Last week, Mike Reiss passed along a piece (along with additional thoughts of his own) from Gregg Rosenthal, the editor of the "Around the League" blog over at NFL.com, that examined the Patriots offensive line as an area of concern.
As a follow-up, Rosenthal recently published a piece that examines an area of optimism for each team heading into the 2012 NFL season.
For the Patriots, Rosenthal selected the improvement of the defense -- based off what it looks like both on paper and thus far during preseason practices and two exhibition games.
Breaking it down based on the "three levels" of defense, here's a sampling of our thoughts on the defense from what we have seen thus far.
The line received a surge in athleticism in the addition of first-round pick Chandler Jones, who has looked sharp so far in camp. He appears ready to bookend the line with Rob Ninkovich, who has shed the linebacker title in favor of playing more from a three-point stance (although head coach Bill Belichick noted that Ninkovich has really always been, and remains, an end-of-the-line player). Behind those two, the Patriots have a spattering of potential backups, including Jermaine Cunningham, Trevor Scott, Jake Bequette, and even Brandon Deaderick, who also may be used on the interior of the line. Inside, things are built around hulking nose tackle Vince Wilfork. Wilfork remains a defensive anchor, and both Kyle Love and Ron Brace have impressed too.
A trio of Jerod Mayo, Brandon Spikes, and Dont'a Hightower looks to be the focal point of the Patriots' linebacking corps, with the three SEC products combining toughness, athleticism and physicality in the middle of the defense. The Patriots are not stacked with depth behind them, as Dane Fletcher has been lost for the season with an ACL tear, leaving Bobby Carpenter, Jeff Tarpinian and Niko Koutovides as top reserve candidates. Carpenter has versatility, while Koutovides and Tarpinian are more established as special teams players. With the aforementioned starting trio in tow, however, the Patriots have a chance to be stout versus the run.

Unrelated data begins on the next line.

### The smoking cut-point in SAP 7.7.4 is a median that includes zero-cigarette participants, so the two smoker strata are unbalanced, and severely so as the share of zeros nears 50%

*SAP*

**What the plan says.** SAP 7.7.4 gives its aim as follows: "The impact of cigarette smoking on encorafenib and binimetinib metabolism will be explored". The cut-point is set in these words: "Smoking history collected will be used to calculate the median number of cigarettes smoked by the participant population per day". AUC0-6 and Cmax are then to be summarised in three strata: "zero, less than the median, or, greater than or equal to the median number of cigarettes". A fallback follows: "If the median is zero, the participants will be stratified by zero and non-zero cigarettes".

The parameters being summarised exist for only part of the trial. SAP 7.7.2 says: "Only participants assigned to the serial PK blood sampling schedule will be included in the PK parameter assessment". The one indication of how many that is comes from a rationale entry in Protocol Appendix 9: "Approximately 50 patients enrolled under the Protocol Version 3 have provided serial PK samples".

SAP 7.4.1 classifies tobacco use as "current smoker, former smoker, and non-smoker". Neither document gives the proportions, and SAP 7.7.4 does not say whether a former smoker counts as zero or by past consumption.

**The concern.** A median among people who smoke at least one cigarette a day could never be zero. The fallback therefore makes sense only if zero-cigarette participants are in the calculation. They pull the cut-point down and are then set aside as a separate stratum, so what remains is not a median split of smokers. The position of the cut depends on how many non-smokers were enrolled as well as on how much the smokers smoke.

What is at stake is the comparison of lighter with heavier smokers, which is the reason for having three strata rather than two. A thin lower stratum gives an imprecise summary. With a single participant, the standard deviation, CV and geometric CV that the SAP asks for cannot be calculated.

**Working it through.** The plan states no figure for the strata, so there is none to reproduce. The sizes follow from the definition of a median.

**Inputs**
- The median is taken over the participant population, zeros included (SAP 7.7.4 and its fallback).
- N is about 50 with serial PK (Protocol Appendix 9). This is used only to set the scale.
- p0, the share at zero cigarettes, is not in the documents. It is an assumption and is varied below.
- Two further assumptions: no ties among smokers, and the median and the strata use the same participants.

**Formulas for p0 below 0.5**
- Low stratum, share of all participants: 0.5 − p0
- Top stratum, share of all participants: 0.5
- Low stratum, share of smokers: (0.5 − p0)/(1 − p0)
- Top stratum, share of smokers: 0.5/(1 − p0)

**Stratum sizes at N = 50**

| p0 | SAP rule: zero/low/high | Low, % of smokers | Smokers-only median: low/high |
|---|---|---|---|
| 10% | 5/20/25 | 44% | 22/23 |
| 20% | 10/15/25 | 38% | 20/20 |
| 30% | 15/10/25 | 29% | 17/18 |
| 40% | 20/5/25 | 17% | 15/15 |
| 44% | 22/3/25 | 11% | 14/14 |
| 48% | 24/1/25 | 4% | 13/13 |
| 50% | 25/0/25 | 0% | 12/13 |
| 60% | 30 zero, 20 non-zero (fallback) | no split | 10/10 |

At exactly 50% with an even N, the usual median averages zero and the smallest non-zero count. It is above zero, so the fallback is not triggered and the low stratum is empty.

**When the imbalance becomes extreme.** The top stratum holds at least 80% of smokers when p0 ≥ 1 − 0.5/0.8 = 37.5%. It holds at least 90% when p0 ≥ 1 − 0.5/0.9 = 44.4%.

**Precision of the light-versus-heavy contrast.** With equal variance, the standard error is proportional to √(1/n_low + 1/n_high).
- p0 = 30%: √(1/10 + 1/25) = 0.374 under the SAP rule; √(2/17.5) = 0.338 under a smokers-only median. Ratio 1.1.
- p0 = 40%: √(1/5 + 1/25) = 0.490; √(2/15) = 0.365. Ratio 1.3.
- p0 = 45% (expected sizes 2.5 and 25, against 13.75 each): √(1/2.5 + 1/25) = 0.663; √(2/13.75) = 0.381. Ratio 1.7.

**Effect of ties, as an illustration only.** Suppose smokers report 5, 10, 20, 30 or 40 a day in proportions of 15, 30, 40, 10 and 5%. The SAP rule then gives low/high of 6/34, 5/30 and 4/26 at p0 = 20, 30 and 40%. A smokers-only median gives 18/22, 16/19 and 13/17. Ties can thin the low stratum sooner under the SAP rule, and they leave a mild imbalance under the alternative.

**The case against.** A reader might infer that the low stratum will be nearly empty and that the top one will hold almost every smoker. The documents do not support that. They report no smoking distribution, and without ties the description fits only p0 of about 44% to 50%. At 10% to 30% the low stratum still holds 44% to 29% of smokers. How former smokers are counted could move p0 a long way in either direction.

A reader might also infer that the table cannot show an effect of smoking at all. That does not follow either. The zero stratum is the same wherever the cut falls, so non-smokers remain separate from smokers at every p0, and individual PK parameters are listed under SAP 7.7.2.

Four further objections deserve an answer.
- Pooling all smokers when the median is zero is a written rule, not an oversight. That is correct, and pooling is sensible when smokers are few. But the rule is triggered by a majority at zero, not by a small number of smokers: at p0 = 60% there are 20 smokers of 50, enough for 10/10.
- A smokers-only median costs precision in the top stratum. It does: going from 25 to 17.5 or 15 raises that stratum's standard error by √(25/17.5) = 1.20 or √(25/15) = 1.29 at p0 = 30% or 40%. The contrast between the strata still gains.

The area that will be most closely focused on this season is, of course, the secondary after a trying season in 2011. The early returns have been solid, as the pair of Patrick Chung and Steve Gregory seems to have developed a chemistry at the safety spot, while Kyle Arrington has been active from the cornerback spot. Arrington will be joined by Devin McCourty and likely Ras-I Dowling as the starters at cornerback (note: given how much sub defense is played in the NFL, it seems appropriate to think of Dowling as a starter), and each has flashed during points of training camp. Look for rookies Tavon Wilson and Nate Ebner to play critical roles at safety, and Sterling Moore to contribute at corner as well. As Rosenthal mentioned, this group has looked better in limited action than it did in 2011, and that's a good sign for the Patriots. One key storyline to monitor is the health of safety Patrick Chung, who left Monday night's game with a shoulder injury and is not expected to play tonight.